One thing I can’t wait to experience when I go back to Beirut: drinking a jellab! Back in the sixties and seventies, we used to order it at the Riviera, one of the many beaches that studded the coastline right outside of the city. A waiter would approach and present this tall glass of sweet, wine-hued beverage, with a faint taste of grape and smoked caramel. Encased in a thick layer of crushed ice and floating on top like jewels, pine nuts and golden raisins. Oh delight! Drinking it in the heat of summer! I would try to get a mouthful of ice and some pine nuts (my favorites) in one gulp. Making jellab involves combining the pulp of raisins with some grape molasses, rose water and sugar then smoking the mixture. A daunting task. The good news is that the syrup is available at middle-eastern stores in the US and elsewhere and makes for a fine substitute.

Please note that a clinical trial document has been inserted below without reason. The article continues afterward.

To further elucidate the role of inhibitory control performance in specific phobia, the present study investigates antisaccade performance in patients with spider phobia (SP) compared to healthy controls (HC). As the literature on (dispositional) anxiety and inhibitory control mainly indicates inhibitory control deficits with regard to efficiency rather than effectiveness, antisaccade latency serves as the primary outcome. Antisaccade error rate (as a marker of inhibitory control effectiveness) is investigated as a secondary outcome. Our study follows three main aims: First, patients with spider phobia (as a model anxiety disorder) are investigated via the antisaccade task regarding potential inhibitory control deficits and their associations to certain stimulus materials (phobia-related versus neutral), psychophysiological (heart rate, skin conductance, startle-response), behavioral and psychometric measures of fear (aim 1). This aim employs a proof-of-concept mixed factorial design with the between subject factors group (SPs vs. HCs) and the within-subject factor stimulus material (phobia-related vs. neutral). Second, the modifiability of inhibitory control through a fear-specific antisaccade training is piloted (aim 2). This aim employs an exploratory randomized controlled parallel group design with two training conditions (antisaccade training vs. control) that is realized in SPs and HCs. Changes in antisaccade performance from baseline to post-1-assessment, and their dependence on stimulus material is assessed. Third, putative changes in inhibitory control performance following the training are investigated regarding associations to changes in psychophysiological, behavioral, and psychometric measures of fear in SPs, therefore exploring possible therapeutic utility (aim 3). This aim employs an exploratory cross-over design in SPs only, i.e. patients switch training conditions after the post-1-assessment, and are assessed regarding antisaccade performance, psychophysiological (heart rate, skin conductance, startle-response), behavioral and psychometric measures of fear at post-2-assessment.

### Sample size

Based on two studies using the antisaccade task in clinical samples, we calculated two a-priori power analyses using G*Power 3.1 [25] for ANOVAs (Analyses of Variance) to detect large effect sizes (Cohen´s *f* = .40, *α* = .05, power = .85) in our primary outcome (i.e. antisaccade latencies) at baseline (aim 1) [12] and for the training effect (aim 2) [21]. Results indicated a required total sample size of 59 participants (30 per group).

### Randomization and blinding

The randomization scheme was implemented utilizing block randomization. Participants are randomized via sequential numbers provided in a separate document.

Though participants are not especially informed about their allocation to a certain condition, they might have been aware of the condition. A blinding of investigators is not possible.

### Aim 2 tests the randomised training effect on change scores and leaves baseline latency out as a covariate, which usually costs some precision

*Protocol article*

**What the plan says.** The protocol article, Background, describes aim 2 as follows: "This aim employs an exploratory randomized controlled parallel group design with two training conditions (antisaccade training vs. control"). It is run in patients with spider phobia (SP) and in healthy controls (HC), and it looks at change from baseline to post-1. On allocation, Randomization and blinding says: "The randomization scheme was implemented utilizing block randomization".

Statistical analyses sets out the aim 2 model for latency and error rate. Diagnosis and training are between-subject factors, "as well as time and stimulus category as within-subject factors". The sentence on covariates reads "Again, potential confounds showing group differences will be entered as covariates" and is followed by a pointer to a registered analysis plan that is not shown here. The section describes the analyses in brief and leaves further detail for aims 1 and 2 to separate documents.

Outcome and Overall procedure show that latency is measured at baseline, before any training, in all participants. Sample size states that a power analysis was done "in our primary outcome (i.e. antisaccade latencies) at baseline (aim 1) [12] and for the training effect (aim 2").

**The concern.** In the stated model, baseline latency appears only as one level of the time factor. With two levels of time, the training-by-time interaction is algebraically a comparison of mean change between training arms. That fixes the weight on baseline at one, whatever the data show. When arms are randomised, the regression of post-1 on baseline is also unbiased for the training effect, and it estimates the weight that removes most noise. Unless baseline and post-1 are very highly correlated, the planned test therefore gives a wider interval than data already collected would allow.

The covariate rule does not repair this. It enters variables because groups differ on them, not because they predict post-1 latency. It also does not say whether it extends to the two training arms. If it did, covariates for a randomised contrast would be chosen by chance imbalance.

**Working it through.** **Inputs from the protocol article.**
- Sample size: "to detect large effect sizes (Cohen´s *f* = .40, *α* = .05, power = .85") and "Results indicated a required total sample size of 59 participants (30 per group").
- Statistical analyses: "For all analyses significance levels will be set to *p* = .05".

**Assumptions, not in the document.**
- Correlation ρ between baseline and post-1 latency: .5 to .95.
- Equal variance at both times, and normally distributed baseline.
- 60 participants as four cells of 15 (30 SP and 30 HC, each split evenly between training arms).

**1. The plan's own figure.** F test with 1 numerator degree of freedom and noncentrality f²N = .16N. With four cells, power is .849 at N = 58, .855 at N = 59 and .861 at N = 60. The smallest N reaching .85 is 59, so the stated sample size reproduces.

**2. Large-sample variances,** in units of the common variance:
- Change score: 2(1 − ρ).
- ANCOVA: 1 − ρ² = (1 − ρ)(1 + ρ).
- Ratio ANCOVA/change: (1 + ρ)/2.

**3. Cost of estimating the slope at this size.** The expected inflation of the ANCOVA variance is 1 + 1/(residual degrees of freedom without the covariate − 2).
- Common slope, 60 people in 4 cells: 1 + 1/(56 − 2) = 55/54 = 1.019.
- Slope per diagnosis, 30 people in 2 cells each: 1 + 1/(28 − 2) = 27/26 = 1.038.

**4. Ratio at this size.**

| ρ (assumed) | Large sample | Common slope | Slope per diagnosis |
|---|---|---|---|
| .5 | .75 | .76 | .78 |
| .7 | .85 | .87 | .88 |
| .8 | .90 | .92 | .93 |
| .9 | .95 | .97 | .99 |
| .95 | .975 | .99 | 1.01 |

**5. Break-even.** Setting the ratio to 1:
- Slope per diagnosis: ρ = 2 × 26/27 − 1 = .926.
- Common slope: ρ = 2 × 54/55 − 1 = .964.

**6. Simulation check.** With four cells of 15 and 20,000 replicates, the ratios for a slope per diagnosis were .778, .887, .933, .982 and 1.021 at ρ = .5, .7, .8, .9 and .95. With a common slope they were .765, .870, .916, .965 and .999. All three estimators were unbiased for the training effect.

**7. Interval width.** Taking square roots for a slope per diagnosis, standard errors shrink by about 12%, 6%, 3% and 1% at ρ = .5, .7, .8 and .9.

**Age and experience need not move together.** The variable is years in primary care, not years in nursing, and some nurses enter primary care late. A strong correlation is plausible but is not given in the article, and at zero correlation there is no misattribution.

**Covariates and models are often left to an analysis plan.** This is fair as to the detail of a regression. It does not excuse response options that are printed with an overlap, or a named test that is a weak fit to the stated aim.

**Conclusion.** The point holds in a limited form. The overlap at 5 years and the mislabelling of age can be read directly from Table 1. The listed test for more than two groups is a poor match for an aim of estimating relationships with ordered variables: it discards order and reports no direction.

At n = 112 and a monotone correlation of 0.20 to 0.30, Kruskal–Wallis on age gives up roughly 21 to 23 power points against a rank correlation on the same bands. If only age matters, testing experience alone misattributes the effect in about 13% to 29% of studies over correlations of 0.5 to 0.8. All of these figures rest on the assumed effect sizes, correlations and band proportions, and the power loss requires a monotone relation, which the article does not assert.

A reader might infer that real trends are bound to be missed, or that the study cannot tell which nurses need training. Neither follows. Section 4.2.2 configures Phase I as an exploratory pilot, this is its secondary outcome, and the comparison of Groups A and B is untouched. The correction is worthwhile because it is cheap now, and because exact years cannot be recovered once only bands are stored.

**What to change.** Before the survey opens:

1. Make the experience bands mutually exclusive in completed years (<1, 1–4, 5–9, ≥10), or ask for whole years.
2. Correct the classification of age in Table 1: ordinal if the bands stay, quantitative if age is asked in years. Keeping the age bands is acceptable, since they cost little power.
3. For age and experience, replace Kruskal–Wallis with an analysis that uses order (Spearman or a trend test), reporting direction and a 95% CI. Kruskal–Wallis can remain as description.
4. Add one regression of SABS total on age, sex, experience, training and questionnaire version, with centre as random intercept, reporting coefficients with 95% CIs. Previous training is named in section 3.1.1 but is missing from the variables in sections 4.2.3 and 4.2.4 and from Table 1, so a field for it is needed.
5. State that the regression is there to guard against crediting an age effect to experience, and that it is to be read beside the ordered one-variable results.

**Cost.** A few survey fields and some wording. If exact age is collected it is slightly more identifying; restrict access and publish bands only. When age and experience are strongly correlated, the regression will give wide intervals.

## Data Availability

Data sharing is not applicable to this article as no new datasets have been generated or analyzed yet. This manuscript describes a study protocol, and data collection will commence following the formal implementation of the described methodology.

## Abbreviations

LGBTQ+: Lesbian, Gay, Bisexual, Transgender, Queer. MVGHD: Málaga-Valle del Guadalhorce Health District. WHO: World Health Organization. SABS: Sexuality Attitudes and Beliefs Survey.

Jellab is served today in traditional Lebanese restaurants and cafes as well as all the beaches that pepper the Lebanese coastline. In addition, it is sold in Beirut at Souk el-Tayyeb, the organic farmer’s market, homemade by an artisan who specializes in all kinds of sweet syrups, such as mint, mandarin, rose, lemon, toot (mulberry), etc.
INGREDIENTS: Enough for one serving
2 Tablespoons of jellab syrup
6 oz of water
1 cup of crushed ice
2 Tablespoons each of pine nuts and golden raisins
- Pour the syrup in a tall glass. Add the water and stir.
- Add the crushed ice, and sprinkle the pine nuts and raisins on top.
Almonds and pistachios can be substituted for the pine nuts and raisins, as well as added to the mixture.
17 Comments • Comments Feed